The AU Student Government hopes to provide a Metro discount for AU students by creating SmarTrip-compatible AU IDs to get data on student ridership that will ultimately lead to a discount, according to SG President Andy MacCracken.
MacCracken also said a D.C.-wide student discount will not be implemented because of the varying distances that students travel depending on the school they attend.
The Washington Metropolitan Area Transit Authority made a few student Metro discount proposals last year, but none of these turned into discounts because there is no accurate data on AU student ridership, according to MacCracken.
“Metro thinks students ride the Metro more regularly than they actually do,” he said. “These inflated numbers make them predict higher costs to cover.”
The SG has been working on getting a student discount for years, but MacCracken thinks the process is slow because the WMATA has more pressing issues to deal with.
SmarTrip-compatible AU IDs will give the WMATA the data on student ridership needed to estimate the cost of the discount, according to MacCracken.
One of the WMATA’s proposals is to charge students $296 for a semester’s worth of usage, but that would only be worth it for students who go downtown and back in rush hour every weekday, MacCracken said.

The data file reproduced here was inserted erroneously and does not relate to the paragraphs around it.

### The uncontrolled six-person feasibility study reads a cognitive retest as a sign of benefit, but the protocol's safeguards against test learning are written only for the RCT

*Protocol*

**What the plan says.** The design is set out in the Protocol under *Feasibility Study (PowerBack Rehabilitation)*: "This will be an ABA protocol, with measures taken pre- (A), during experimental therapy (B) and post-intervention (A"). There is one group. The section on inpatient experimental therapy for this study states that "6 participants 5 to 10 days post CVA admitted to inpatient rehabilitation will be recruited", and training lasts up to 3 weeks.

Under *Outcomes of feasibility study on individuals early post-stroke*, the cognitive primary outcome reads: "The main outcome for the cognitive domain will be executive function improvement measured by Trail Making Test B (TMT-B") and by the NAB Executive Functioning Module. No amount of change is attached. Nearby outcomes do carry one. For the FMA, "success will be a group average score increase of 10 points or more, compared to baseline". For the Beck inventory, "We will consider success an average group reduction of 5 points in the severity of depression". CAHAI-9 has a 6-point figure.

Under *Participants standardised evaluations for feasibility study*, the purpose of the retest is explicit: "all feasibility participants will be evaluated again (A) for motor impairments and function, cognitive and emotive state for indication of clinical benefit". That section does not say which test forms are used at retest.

“I’d venture to say 95 percent of us don’t do that, which means the cost is inflated,” MacCracken said. “If we can properly show that our ridership is lower, that $296 would drop quickly.”
Even if the WMATA can estimate how often students use public transportation, they cannot predict how far students are traveling. In D.C., the distance a student travels on the Metro determines the price of their trip. All D.C. colleges are in different locations and have students travel at different distances, a blanket program for all schools cannot be created, MacCracken said.
If a student discount is established, it would probably be subsidized by AU or the D.C. government, according to MacCracken.
“If I had enough money, I would subsidize it myself,” he said. “So if you have a really rich uncle who really likes helping students travel, let me know.”
Liron Bruck, a junior in the School of Public Affairs, grew up in Israel where students get a discount on public transportation. It is especially important for students who have unpaid internships to get a transportation discount, since they should not be paying as much to go to work, she said.
“Almost every country in the world has a discount in transportation for students,” she said. “Students use the Metro a lot as a way to go to their unpaid internships.”
Kirsten Neus, a sophomore in the School of Public Affairs, said SmarTrip-compatible AU IDs would be convenient for students who do not have money but have EagleBucks.
“It would be convenient for students to be able to use their AU IDs as a SmarTrip if they could use their EagleBucks to swipe into the Metro,” she said. “But it would be even better if there was a discount too.”